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At LNL, the ALPI (which stands for “Acceleratore Lineare Per Ioni” in italian) linear accelerator (Fig. 10, left) is placed next to the Tandem XTU accelerator vault and receives the pre-accelerated beam via a transmission line, equipped with magnetic dipoles and magnetic quadrupole lenses, which includes the bunchers as well. It was entirely designed by LNL accelerator physicists and technologists and started operation in the mid-90’s.

acc fig9Fig.10 - (Left) Portion of the ALPI linac at LNL: highlighted are the cryostats, containers which thermally insulate superconducting cavities (working at T= -269 °C) from the surrounding environment at room temperature. (Right) the interior of a cryostat, lodging 4 accelerating, high purity copper-based, cavities is shown (cavity inner surface is covered by a niobium layer).

ALPI linac has the peculiarity to operate cavities under superconducting working conditions: below a given temperature (called critical temperature TC, which nonetheless is very close to the absolute zero (T0 = -273 °C), some metals offer a zero electrical resistance to DC currents and a very low resistance to alternate ones. This is precisely the case of the alternating fields (at frequencies between some MHz and some GHz) used to drive the accelerating cavities. ALPI cavities are, in particular, manufactured in niobium (Nb) bulk, or in Nb-internally-sputtered (coated) copper bulk and are in contact with a bath of liquid He, keeping them at 4 k (-269°C). Niobium achieves superconducting properties under TC = 9.2 K (i.e. TC = -264 °C) temperatures. Such a condition allows for significant saving in accelerator running costs, even including the electrical power needed to achieve the very low temperatures requested. Moreover, the maximum electromagnetic fields available in the superconducting regime are significantly higher compared to those obtained in cavities working at room temperatures (normal conduction regime), thus markedly improving the accelerator energy efficiency (total increase of energy per number of cavities).

acc fig10Fig.11 - Cutaway view of a superconducting QWR resonant cavity. The beam axis, which crosses the resonant cavity close to the open end may be seen (maximum value of the electrical component of the field) (pciture from

The ALPI cavities are assembled in groups of 4 into special containers called cryostats (Fig. 10, right). The cold cavities are thermally "isolated" from the outside world at room temperature, thanks to a high vacuum (reducing the heat transport by convection) and the use of proper, economic-liquid-nitrogen-cooled thermal shields at intermediate temperatures level, which remove most of the residual heat transport by radiation. Cavities are filled with liquid He by gravity, from a common container located above them in the cryostat, and are suspended by the upper cryostat flange by means of thin steel rods (an alloy with relatively bad thermal conduction properties). Rods, in turn, are intercepted by the intermediate thermal shield (kept at liquid nitrogen equilibrium temperature), in order to minimize heat transport by conduction.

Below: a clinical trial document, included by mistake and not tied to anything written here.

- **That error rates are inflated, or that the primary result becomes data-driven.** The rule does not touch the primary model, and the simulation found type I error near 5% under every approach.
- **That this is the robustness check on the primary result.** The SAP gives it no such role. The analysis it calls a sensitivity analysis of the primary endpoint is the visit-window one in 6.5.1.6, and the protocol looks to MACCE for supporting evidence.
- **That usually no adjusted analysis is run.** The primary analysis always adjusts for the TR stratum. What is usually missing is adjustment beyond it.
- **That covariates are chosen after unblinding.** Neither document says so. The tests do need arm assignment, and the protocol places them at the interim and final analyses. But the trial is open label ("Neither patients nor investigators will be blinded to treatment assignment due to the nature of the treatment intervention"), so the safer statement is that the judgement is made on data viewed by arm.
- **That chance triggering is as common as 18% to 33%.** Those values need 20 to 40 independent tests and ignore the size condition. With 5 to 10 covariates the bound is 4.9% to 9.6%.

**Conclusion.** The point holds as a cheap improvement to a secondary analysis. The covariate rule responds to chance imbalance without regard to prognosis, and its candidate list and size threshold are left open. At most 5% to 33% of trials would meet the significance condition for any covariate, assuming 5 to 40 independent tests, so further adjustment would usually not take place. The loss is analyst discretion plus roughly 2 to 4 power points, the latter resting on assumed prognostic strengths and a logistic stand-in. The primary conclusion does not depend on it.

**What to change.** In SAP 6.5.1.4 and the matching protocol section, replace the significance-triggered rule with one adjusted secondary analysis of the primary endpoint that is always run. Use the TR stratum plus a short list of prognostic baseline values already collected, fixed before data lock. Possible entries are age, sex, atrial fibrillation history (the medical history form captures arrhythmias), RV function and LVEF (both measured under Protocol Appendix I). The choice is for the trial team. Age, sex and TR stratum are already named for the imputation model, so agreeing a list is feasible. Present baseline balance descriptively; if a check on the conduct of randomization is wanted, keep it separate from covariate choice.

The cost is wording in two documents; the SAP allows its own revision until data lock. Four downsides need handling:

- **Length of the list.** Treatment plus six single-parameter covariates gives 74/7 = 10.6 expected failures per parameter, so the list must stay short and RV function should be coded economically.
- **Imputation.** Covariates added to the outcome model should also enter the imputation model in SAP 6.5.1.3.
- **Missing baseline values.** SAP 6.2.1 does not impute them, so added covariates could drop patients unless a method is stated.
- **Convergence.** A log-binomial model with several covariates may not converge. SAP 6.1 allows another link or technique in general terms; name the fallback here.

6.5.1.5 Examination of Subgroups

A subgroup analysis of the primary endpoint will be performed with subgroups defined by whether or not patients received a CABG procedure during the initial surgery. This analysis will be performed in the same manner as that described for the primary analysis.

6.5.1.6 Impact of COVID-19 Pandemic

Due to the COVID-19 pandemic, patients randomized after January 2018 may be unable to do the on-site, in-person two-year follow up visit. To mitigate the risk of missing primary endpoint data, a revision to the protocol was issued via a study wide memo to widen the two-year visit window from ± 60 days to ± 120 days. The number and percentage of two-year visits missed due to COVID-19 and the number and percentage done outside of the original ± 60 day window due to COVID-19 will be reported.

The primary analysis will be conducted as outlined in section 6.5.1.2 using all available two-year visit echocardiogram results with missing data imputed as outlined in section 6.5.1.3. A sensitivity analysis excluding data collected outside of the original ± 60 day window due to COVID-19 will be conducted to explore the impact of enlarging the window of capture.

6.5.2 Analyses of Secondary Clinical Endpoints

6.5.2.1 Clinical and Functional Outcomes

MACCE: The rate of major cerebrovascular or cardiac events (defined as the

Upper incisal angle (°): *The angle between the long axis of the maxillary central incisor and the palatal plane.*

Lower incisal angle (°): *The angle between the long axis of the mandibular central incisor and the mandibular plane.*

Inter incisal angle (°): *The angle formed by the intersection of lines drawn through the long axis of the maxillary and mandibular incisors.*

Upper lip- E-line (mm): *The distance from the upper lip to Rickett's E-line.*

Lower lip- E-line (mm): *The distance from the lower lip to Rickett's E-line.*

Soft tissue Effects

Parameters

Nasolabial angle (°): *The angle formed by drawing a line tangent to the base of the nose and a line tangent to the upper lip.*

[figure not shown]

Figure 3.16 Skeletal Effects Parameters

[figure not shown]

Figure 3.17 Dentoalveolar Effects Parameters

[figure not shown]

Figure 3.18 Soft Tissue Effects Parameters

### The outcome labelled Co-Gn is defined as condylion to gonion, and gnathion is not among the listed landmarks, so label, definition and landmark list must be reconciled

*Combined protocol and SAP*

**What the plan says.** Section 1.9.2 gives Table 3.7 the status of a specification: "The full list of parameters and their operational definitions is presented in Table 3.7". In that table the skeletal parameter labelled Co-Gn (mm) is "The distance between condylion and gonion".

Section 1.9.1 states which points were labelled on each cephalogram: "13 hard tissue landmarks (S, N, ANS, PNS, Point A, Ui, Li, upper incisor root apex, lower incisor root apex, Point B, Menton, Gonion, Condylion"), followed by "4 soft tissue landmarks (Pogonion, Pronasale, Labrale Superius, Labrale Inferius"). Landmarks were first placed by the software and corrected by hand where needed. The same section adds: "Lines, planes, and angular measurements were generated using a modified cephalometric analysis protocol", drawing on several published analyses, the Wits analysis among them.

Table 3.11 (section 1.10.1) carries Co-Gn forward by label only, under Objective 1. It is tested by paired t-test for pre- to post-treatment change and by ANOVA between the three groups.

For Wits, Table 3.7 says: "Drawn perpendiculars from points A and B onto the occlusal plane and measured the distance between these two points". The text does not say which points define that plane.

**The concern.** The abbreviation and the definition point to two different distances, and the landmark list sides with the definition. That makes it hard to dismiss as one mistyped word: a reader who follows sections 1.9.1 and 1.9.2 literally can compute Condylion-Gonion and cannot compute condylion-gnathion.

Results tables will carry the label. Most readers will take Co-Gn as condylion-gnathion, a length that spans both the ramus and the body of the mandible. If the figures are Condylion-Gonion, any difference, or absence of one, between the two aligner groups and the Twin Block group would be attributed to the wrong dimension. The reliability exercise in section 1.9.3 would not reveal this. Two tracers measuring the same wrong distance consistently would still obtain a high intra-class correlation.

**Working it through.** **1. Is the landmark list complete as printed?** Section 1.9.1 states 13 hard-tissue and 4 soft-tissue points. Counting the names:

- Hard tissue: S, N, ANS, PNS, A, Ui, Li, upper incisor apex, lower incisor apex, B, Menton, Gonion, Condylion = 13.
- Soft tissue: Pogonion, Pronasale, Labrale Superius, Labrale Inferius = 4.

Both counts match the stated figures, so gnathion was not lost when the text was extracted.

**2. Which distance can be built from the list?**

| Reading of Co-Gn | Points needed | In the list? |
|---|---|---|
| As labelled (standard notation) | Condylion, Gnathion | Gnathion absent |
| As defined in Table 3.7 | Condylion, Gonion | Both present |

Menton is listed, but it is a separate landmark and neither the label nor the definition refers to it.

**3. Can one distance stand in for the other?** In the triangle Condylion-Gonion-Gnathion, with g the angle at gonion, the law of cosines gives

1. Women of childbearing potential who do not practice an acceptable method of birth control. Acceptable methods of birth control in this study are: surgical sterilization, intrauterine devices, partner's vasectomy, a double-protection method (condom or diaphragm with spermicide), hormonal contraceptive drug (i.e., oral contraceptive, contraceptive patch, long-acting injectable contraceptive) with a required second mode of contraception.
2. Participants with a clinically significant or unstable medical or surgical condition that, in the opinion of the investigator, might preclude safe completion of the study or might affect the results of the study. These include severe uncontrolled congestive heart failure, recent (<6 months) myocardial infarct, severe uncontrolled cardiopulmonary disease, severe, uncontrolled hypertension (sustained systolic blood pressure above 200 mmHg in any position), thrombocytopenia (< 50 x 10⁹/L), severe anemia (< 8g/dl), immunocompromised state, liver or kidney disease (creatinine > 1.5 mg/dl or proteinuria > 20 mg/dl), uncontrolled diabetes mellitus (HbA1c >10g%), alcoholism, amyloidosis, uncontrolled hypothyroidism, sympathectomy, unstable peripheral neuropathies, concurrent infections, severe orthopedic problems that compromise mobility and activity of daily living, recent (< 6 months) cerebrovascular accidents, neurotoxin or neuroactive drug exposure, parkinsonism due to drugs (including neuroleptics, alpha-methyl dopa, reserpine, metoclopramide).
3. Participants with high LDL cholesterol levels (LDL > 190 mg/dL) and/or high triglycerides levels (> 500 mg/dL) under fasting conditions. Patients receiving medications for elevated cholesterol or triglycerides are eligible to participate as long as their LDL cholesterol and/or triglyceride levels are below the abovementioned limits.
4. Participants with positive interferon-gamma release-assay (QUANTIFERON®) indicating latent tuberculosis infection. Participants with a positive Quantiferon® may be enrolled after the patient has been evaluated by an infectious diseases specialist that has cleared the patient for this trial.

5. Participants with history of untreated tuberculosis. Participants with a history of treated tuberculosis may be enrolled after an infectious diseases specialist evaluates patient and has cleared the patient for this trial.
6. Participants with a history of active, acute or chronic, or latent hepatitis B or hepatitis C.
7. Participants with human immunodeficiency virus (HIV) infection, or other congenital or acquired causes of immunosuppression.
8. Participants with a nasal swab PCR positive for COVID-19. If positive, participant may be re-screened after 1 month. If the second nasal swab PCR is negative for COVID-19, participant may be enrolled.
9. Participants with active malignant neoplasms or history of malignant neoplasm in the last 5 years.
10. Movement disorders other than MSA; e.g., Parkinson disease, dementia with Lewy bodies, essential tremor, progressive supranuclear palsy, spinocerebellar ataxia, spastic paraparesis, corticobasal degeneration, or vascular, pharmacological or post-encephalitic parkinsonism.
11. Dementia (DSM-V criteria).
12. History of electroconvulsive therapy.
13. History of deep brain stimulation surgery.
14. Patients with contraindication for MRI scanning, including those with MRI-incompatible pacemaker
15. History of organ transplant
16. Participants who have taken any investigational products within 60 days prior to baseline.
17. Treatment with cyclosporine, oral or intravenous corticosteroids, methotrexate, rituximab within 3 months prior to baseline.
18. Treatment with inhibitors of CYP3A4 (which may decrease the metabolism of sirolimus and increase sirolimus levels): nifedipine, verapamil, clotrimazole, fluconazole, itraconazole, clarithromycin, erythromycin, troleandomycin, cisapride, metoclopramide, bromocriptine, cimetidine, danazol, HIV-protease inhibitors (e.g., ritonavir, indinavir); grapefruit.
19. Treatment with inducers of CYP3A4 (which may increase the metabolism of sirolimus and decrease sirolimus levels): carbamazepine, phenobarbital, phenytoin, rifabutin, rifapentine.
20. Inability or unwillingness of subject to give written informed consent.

ALPI accelerating cavities are of the QWR (Quarter Wave Resonator) type (see a 3-D sketch shown in Fig. 11), having the shape of a coaxial cable section, short-circuited at one end (where the RF magnetic field is maximum), and open at the other (where the RF electric field is maximum). Ion bunches cross, in the region where high electric field is highest, the QWR cavity and are accelerated by the two gaps between the central drift tube electrode and the surrounding cylinder cavity,. The resonance frequency of a first group of ALPI cavities is 80 MHz, while that of a second group is 160 MHz.

acc fig11Fig.12 – A close-up view of the Cold Box of the ALPI cryogenic plant is shown in the picture.

Cryostats, in turn, are fed by liquid helium coming from a "cryogenic plant" (Fig. 12), a complex system that, starting from He gas at high pressure and through a series of pressure-temperature reduction stages, supplies liquid helium into a reservoir. He is then distributed to more than 20 accelerator cryostats. The use of radiofrequency-driven electromagnetic fields (combined with static losses along the distribution lines and cryostats) let liquid He to partly evaporate, which is then collected and pressurized at room temperature again, therefore closing the refrigeration cycle.

It is worth mentioning that, as a balance to improved performance and reduced power consumption, helium refrigeration for the superconducting accelerating cavities is a complex process, that may result in undesired discontinuities in the use of the accelerator itself.

The ALPI linac can boost the beam coming not only from the Tandem but also from a second and smaller linac, more recently put into operation, called PIAVE (acronym for "Positive Ion Accelerator for Very Low velocity ions").

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